The uses of amen (“verily” or “I tell you the truth”, depending on the translation) in the Gospels form a peculiar class; they are initial, but often lack any backward reference. Jesus used the word to affirm his own utterances, not those of another person, and this usage was adopted by the church. The use of the initial amen, single or double in form, to introduce solemn statements of Jesus in the Gospels had no parallel in Jewish practice.

In the King James Bible (KJV), the word amen is preserved in a number of contexts. Notable ones include:

  • The catechism of curses of the Law found in Deuteronomy 27.
  • A double amen (“amen and amen”) occurs in Psalm 89 (Psalm 41:13; 72:19; 89:52), to confirm the words and invoke the fulfillment of them.
  • Amen occurs in several doxology formulas in Romans 1:25, 9:5, 11:36, 15:33, and several times in Chapter 16. It also appears in doxologies in the Psalms (41:14; 72:19; 89:53; 106:48). This liturgical form from Judaism.
  • It concludes all of Paul’s general epistles.
  • In Revelation 3:14, Jesus is referred to as, “the Amen, the faithful and true witness, the beginning of GOD’s creation.” The whole passage reads as “And unto the angel of the church of the Laodiceans write; These things saith the Amen, the faithful and true witness, the beginning of the creation of GOD;”.
  • Amen concludes the New Testament at Rev. 22:21.

Religious use

Islam

ʾĀmīn (Arabic: آمين‎) is the Arabic form of Amen. In Islam, it is used with the same meaning as in Judaism and Christianity; when concluding a prayer, especially after a supplication (du’a) or reciting the first surah Al Fatiha of the Qur’an (salat), and as an assent to the prayers of others. However, Shias and Ibadis usually don’t use it.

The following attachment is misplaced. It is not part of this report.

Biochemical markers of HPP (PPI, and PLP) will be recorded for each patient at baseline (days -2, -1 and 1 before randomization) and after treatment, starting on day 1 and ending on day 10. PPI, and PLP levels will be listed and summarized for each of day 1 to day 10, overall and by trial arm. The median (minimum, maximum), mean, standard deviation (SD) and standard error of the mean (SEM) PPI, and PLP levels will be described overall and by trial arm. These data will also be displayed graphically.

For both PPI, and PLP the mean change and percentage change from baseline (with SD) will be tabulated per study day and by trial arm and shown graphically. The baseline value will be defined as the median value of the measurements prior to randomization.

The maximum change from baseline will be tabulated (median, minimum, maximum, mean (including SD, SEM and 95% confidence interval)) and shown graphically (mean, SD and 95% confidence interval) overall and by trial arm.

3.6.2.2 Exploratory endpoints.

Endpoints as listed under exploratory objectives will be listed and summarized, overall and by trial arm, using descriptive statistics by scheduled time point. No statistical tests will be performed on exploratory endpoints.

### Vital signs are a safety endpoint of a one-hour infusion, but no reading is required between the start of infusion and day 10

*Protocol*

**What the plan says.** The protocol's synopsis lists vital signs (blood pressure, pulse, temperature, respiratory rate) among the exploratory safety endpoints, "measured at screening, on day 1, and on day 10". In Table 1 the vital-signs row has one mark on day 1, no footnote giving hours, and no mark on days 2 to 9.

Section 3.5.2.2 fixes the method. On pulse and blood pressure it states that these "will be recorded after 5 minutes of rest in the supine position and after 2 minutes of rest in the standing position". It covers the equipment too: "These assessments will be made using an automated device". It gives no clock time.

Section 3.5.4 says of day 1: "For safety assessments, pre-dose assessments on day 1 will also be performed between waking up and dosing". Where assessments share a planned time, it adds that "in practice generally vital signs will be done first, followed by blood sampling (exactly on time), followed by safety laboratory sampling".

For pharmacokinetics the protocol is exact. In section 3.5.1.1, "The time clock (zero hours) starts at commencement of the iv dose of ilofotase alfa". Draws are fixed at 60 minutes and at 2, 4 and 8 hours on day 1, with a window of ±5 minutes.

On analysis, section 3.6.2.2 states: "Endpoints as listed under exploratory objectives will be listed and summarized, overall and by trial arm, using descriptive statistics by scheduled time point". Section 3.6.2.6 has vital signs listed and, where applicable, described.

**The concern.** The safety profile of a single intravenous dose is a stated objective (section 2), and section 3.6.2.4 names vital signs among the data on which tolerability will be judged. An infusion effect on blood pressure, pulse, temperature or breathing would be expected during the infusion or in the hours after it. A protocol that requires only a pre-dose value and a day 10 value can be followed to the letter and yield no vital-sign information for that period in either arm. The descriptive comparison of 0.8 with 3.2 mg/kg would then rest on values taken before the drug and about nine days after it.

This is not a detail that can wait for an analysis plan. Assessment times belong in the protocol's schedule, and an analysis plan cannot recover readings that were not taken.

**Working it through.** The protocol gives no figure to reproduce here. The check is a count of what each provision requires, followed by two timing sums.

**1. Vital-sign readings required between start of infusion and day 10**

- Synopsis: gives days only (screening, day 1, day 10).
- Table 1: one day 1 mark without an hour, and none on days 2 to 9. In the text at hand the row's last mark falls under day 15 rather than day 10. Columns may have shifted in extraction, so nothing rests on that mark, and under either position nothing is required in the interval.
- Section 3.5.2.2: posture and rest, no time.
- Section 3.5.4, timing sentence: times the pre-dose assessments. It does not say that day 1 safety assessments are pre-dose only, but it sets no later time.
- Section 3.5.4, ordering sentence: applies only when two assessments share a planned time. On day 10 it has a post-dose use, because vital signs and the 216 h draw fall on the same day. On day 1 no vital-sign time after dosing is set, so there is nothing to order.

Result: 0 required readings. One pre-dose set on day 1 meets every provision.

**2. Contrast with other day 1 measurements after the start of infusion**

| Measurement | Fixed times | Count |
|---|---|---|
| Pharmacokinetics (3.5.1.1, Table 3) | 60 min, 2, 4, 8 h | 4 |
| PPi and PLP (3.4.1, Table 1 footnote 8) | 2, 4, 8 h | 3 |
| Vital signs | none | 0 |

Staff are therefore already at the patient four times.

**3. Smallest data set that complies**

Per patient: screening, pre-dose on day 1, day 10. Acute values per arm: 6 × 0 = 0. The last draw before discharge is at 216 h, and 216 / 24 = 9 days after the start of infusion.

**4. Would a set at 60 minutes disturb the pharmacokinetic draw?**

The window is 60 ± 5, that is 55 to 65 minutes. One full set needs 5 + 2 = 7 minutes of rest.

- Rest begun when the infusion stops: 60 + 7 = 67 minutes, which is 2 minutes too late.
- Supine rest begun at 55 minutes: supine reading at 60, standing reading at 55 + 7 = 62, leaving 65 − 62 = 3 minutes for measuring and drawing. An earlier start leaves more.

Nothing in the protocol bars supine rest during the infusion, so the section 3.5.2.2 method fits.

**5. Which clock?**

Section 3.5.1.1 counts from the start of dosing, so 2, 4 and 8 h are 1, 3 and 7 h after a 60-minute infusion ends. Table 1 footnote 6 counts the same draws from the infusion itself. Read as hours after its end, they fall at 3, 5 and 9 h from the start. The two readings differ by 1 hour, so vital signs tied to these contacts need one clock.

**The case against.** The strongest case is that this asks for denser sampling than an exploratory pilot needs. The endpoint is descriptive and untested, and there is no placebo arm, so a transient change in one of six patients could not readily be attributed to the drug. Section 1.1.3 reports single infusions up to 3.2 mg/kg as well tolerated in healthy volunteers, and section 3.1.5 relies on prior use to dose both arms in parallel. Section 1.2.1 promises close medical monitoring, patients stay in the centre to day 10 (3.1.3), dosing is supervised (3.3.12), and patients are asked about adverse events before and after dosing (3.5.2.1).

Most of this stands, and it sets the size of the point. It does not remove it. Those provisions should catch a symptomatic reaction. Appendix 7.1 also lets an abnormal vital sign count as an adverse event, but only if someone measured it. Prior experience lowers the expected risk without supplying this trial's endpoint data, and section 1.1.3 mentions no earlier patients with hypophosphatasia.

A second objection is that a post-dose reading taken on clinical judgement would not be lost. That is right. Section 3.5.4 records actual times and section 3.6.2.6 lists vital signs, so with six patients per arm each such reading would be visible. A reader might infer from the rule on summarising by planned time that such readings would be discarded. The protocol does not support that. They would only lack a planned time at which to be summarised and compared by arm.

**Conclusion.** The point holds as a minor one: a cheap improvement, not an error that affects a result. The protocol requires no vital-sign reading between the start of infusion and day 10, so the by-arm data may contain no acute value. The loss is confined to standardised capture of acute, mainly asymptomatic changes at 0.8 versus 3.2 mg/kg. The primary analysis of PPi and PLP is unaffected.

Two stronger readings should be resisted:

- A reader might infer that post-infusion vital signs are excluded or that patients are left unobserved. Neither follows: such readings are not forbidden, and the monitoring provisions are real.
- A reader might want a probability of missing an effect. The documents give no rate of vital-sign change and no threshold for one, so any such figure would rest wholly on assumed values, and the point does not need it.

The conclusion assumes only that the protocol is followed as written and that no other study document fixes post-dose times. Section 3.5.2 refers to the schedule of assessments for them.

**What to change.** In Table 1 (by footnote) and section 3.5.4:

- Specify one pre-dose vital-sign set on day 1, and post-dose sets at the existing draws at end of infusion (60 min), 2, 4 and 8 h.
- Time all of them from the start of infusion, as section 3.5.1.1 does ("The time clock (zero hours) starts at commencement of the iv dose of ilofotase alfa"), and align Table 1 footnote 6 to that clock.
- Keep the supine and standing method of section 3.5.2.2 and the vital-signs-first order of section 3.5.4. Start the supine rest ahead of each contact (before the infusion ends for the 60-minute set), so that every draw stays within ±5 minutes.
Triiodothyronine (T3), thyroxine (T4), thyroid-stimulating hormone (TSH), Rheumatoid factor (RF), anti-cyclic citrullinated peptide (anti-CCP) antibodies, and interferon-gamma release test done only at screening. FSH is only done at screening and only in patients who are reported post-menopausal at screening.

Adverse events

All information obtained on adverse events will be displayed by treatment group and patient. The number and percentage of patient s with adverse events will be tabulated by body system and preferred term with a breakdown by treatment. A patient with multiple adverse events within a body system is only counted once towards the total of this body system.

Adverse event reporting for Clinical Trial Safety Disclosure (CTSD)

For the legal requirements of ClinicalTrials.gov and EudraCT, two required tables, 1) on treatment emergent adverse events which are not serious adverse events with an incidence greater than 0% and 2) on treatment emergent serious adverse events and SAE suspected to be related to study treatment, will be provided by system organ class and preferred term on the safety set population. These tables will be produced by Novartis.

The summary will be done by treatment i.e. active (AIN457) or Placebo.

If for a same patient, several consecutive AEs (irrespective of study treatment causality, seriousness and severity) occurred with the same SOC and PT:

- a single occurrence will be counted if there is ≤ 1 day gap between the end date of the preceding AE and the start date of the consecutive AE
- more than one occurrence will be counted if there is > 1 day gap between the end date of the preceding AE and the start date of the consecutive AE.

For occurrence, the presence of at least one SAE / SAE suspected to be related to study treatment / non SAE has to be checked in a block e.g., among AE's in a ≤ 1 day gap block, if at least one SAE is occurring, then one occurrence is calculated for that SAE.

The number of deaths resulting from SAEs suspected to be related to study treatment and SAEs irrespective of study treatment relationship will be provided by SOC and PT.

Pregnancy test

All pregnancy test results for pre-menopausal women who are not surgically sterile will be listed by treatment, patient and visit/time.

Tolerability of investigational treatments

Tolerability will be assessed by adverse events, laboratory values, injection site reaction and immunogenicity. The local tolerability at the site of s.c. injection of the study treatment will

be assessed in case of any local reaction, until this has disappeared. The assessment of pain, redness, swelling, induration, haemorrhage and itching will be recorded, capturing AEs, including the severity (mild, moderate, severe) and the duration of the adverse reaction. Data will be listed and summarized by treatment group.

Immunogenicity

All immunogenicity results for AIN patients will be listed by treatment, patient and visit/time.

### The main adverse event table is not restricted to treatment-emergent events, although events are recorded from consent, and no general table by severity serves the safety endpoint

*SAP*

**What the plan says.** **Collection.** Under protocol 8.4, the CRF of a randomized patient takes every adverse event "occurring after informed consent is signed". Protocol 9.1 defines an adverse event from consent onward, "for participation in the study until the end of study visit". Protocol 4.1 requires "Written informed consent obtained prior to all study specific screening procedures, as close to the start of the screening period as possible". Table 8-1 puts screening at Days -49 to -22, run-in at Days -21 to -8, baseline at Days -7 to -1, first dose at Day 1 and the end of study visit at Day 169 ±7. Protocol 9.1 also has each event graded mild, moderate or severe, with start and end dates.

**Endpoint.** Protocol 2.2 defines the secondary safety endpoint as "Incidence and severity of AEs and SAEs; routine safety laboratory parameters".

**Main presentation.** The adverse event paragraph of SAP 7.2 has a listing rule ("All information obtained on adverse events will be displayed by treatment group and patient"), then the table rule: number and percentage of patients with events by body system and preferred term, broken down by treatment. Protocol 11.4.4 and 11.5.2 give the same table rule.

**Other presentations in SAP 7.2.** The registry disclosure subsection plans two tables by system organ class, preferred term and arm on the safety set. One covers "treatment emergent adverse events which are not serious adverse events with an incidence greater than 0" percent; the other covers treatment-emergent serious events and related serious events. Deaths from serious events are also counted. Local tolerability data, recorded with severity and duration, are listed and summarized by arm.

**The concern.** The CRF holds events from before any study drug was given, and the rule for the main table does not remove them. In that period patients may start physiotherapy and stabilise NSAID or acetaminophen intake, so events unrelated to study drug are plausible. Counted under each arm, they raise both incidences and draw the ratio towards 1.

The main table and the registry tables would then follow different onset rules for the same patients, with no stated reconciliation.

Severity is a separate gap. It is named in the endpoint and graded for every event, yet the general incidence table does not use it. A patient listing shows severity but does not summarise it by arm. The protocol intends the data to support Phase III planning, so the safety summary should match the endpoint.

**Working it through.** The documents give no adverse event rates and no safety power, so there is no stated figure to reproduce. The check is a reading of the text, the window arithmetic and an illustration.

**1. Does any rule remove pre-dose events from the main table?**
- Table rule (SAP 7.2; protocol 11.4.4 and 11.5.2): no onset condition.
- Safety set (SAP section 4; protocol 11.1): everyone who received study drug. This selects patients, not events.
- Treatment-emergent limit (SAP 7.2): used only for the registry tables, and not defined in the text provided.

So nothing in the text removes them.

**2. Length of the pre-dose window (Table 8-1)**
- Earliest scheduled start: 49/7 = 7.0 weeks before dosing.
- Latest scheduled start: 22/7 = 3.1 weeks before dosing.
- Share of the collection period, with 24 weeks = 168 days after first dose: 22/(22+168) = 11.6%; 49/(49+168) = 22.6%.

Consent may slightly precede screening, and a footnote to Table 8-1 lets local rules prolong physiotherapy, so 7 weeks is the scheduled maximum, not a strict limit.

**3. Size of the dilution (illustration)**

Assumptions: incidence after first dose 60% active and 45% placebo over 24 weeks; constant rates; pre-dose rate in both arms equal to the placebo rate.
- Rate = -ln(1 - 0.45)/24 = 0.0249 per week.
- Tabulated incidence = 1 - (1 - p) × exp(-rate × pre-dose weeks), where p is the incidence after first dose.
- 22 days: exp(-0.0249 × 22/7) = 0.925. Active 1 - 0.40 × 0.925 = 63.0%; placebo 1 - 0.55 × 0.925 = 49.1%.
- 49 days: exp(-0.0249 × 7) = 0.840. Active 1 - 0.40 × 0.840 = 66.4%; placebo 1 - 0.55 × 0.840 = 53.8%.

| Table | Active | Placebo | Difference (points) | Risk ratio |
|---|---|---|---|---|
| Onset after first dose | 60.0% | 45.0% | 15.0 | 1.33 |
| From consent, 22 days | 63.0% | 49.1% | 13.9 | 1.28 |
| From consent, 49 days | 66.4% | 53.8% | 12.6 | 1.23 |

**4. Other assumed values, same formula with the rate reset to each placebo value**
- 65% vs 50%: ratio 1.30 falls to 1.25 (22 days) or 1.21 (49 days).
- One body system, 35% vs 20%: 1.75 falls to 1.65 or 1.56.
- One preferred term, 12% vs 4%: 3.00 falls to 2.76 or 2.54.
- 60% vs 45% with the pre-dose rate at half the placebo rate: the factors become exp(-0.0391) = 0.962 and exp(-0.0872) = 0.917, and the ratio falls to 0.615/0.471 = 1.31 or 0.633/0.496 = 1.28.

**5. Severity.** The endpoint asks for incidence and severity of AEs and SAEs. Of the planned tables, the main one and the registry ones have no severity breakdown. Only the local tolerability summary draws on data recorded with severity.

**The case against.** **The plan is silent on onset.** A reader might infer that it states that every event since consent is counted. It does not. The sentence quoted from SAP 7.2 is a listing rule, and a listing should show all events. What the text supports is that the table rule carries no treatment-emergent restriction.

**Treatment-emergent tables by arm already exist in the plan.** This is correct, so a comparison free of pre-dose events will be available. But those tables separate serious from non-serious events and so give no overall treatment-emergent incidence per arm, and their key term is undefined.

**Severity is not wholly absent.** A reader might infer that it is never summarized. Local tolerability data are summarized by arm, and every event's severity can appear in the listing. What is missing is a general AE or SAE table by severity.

Judaism

Although amen, in Judaism, is commonly stated as a response to a blessing, it is also often used as an affirmation of any declaration.

Jewish rabbinical law requires an individual to say amen in a variety of contexts.

With the rise of the synagogue during the Second Temple period, amen became a common response, especially to benedictions. It is recited communally to affirm a blessing made by the prayer reader. It is also mandated as a response during the kaddish doxology. The congregation is sometimes prompted to answer ‘amen’ by the terms ve-‘imru (Hebrew: ואמרו‎) = “and [now] say (pl.),” or, ve-nomar (ונאמר) = “and let us say.” Contemporary usage reflects ancient practice: As early as the 4th century BCE, Jews assembled in the Temple responded ‘amen’ at the close of a doxology or other prayer uttered by a priest. This Jewish liturgical use of amen was adopted by the Christians. But Jewish law also requires individuals to answer amen whenever they hear a blessing recited, even in a non-liturgical setting.

The Talmud teaches homiletically that the word amen is an acronym for אל מלך נאמן (ʾEl melekh neʾeman, “GOD, trustworthy King”), the phrase recited silently by an individual before reciting the Shema.

Jews usually approximate the Hebrew pronunciation of the word: /ɑːˈmɛn/ ah-MEN (Israeli-Ashkenazi and Sephardi) or /ɔːˈmn/ aw-MAYN (non-Israeli Ashkenazi).

Christianity

The use of “amen” has been generally adopted in Christian worship as a concluding word for prayers and hymns and an expression of strong agreement. The liturgical use of the word in apostolic times is attested by the passage from 1 Corinthians cited above, and Justin Martyr (c. 150) describes the congregation as responding “amen” to the benediction after the celebration of the Eucharist. Its introduction into the baptismal formula (in the Eastern Orthodox Church it is pronounced after the name of each person of the Trinity) was probably later.

In Isaiah 65:16, the authorized version has “the God of truth” (“the God of amen” in Hebrew). Jesus often used amen to put emphasis to his own words (translated: “verily” or “truly”). In John’s Gospel, it is repeated, “Verily, verily”(or “Truly, truly”). Amen is also used in oaths (Numbers 5:22; Deuteronomy 27:15–26; Nehemiah 5:13; 8:6; 1 Chronicles 16:36) and is further found at the end of the prayer of primitive churches (1 Corinthians 14:16).

In some Christian churches, the “amen corner” or “amen section” is any subset of the congregation likely to call out “Amen!” in response to points in a preacher’s sermon. Metaphorically, the term can refer to any group of heartfelt traditionalists or supporters of an authority figure.

Amen is also used in standard, international French, but in Cajun French Ainsi soit-il (“so be it”) is used instead.

Amen is used at the end of the Lord’s Prayer, which is also called the Our Father or the Pater Noster.